The MLB Lockout is Over

Image Courtesy of Athletics Nation

By Zachary Lichter

On Thursday, March 10, 2022, Major League Baseball (MLB) and the Major League Baseball Players Association (MLBPA) finally compromised regarding the league’s collective bargaining agreement, and ending the 2021-22 MLB Lockout. This deal comes as the MLB Lockout entered its ninety-ninth day and after MLB’s Commissioner, Rob Manfred canceled the first two series of the regular season. The 2021-22 MLB Lockout began on December 2, 2021, when the team owners and the Players Association’s collective bargaining agreement expired from the deal made back in 2016. Many players, who are currently a part of the Players Association, were demanding more money from their team owners. Both the league and the Players Association couldn’t come up with an agreeable compromise regarding salary, and other rule changes. With the lockout being enacted, 2021 Winter Meeting’s, Free Agency, and the Rule 5 Draft were put on hold. As Spring Training was quickly approaching in February 2022, questions were asked whether the season would start on time. Opening Day depended on the agreeable compromise made by the league and the Players Association.

“All thirty ball clubs are making worth at least $1 billion and should be compensated as such,” said freshman Matthew Cutrona. “Also, players are being compared to each other, making the price constantly increase as each player wants to earn more. Current players were not paid enough, if at all, in the minors or during their first couple years in the big leagues, so they want to be paid in the backend. Ball Clubs do not like this, obviously.”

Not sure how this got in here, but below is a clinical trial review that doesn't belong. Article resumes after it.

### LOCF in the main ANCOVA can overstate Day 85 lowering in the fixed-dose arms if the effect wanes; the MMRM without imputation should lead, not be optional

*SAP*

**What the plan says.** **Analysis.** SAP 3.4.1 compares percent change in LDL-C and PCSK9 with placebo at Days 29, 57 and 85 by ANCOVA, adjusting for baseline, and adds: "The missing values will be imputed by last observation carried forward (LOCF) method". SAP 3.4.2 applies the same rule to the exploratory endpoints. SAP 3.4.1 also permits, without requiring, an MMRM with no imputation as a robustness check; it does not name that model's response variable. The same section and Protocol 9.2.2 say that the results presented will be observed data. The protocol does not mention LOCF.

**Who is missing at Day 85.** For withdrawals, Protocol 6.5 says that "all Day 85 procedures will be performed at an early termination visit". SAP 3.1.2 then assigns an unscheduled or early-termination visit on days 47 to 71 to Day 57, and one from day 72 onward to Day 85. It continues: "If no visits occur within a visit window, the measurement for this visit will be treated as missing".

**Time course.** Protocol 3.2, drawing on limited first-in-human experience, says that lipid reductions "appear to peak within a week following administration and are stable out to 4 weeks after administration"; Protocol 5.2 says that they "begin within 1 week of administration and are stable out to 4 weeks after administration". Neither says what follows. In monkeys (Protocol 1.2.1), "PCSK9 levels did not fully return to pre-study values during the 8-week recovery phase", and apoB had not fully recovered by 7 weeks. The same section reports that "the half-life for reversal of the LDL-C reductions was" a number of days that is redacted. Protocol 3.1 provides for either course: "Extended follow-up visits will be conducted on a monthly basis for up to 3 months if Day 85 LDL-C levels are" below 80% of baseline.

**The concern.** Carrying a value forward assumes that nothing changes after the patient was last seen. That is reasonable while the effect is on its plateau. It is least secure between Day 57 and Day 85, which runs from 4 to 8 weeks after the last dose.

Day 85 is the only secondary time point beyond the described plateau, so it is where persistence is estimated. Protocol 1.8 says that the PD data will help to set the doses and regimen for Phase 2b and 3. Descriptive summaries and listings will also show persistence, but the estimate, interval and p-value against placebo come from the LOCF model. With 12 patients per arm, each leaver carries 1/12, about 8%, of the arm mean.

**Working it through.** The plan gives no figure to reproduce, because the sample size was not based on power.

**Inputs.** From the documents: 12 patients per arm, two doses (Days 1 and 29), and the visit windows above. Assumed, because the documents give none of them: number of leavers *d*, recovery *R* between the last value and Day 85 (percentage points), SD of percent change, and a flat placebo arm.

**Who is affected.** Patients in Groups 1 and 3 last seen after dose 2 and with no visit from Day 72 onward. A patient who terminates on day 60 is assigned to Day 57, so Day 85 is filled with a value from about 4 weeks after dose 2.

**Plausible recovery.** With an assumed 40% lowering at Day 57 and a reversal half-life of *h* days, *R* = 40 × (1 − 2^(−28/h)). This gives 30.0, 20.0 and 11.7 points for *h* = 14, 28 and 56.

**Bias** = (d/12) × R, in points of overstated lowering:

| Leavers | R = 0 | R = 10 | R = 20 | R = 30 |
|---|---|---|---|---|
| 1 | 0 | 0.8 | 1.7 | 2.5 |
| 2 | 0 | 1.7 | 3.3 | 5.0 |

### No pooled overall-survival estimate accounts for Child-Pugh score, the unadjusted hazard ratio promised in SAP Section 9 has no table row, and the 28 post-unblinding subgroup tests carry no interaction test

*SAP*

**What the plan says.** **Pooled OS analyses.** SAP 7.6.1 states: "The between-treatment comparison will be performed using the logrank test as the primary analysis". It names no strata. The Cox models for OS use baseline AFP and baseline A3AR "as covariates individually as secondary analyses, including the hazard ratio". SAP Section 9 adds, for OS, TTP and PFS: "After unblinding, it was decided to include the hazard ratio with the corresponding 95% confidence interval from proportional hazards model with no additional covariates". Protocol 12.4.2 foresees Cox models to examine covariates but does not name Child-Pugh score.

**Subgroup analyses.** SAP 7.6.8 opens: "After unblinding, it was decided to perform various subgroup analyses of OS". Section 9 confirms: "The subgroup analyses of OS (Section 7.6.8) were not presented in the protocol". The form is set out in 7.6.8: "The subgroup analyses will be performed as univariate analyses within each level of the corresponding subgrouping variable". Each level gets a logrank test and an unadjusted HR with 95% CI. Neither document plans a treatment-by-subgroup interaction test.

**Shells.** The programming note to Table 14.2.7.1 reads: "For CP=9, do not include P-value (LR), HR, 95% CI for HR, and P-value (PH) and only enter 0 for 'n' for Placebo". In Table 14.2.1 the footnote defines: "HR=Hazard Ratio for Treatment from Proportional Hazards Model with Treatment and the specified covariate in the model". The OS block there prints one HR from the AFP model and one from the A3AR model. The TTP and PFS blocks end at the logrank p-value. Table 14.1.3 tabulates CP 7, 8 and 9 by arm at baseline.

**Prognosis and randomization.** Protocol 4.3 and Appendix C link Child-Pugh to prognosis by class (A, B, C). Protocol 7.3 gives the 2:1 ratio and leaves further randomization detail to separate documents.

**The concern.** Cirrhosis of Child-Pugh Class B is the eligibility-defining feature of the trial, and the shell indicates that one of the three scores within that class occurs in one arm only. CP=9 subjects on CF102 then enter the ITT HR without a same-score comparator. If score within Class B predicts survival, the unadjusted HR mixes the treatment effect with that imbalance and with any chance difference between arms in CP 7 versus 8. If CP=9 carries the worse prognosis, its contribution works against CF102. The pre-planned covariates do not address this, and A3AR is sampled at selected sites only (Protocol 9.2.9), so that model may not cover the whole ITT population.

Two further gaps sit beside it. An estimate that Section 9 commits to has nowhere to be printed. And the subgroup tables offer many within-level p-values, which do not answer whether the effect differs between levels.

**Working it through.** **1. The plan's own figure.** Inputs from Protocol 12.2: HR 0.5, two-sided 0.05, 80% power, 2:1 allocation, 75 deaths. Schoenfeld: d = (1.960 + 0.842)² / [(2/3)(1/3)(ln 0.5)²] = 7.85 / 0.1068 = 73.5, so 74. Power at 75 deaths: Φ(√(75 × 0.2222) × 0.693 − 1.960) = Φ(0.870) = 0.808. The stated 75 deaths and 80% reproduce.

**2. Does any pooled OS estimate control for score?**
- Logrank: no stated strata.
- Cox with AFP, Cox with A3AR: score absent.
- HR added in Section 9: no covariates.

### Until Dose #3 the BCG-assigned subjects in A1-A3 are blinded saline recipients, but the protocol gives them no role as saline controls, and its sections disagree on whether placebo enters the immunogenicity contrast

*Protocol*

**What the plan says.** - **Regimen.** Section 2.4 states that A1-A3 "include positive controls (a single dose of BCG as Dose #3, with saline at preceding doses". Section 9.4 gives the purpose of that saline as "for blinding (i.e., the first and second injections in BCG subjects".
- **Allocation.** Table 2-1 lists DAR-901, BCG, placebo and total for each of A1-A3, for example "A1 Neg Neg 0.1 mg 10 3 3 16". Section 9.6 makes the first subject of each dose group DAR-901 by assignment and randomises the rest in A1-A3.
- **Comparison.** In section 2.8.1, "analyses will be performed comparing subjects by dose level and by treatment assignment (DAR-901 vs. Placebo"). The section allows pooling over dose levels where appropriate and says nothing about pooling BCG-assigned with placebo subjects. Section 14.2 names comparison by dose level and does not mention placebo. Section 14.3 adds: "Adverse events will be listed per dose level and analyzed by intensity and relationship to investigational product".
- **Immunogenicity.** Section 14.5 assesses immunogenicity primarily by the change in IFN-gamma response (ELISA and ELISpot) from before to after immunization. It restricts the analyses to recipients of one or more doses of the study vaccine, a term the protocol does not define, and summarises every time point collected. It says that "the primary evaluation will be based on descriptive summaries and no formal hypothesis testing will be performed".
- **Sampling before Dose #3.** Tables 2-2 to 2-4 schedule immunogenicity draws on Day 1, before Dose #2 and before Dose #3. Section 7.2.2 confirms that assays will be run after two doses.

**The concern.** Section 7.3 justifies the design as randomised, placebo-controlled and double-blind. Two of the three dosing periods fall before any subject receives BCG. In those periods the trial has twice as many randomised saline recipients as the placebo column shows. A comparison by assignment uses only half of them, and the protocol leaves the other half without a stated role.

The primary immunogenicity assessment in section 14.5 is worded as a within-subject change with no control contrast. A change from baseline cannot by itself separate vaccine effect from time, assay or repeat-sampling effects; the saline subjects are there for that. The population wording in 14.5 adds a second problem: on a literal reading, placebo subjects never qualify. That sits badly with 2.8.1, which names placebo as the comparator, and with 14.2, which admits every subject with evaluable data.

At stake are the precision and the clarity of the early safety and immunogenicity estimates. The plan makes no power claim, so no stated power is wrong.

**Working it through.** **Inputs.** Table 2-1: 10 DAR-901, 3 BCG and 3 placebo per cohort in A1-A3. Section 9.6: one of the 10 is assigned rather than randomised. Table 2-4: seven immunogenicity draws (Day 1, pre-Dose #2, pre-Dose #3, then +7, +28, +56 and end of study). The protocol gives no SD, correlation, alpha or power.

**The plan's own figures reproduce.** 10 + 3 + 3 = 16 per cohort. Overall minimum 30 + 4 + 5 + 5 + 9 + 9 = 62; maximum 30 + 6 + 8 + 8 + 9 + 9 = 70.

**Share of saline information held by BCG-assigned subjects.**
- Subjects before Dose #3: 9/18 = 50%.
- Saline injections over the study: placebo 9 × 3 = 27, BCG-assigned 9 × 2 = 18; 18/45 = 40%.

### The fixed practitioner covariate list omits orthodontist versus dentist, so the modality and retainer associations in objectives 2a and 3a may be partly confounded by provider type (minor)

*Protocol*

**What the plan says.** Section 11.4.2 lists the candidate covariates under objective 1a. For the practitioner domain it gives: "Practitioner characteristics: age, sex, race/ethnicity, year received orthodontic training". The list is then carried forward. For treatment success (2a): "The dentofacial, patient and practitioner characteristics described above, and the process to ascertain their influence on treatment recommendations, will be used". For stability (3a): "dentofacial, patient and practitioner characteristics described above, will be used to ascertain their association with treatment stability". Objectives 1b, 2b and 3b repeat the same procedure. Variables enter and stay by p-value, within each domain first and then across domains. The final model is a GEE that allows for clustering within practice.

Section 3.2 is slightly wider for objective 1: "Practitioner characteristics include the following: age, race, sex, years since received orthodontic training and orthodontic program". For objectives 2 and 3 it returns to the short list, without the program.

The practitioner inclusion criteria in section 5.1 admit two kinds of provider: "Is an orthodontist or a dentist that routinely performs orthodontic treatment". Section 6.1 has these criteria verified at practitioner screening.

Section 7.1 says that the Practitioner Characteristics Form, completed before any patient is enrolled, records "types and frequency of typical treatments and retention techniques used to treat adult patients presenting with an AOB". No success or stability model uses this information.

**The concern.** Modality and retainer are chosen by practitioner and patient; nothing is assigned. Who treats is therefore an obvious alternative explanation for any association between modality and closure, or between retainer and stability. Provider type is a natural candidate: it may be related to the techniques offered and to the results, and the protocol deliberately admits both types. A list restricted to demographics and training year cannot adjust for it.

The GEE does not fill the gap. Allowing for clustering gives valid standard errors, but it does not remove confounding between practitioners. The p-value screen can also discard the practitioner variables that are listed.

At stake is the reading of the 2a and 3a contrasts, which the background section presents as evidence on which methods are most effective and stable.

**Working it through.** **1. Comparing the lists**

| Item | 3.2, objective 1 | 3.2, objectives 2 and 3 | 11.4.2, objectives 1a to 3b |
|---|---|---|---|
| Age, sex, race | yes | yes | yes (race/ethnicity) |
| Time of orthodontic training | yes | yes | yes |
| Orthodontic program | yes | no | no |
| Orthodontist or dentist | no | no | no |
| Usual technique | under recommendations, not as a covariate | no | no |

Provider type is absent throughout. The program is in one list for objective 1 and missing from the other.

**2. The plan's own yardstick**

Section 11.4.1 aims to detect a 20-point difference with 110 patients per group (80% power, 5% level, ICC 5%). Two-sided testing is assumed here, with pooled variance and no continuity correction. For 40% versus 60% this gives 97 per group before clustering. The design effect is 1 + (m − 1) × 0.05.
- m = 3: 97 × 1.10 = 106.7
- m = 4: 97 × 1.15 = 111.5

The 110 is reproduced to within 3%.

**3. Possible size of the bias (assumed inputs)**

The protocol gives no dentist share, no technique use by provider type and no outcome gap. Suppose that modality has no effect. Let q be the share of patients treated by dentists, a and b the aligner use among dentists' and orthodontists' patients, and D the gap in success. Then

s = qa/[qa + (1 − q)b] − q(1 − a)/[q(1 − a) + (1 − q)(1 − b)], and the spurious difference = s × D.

After the agreeable compromise made by MLB and the Players Association, players salaries will begin at a minimum of $700,000 in 2022, which is an unprecedented 23% increase from last year and will continue to increase to $780,000 the final year in 2026. The competitive balance threshold, which taxes from big-spending teams will surpass, will be at least $230 million in 2022 and will reach $244 million by 2026. Thanks to the compromise made by the MLB and the players association, Opening Day will now be on April 7th. Spring Training will begin on March 17th.

Besides the compromise finally made by MLB and the Players Association, this season will look a little different. There will now be a universal designated hitter and also a provision that prevents teams from optioning eligible players more than five teams within a season. Batters will now be having additional advertising through patches and decals on helmets. There will be a twelve team postseason, with the top two teams in the American and National Leagues earning first-round byes. The league will also have forty five days to implement any rule changes beginning in 2023.

“I think the new rules actually helped for an agreement to come,” said freshman Henry Escandon. “Players want the rules that will help them be more healthy and a more fluid game. They still plan on having a 162 game regular season and that means they would be paid the same.”

Along with the new rules made for the game itself, there will be rules made for the offseason. There will be a six team draft lottery with the intent of curtailing tanking. There will also be two measures taken at limiting-service time manipulation. A player that completed a full year of service time will be awarded to a player that finished within the top two votes for Rookie of the Year. 

Everyone is happy that baseball is back, and we’ll see how these new rules and compromises affect professional baseball for years to come.

Leave a Reply

Your email address will not be published.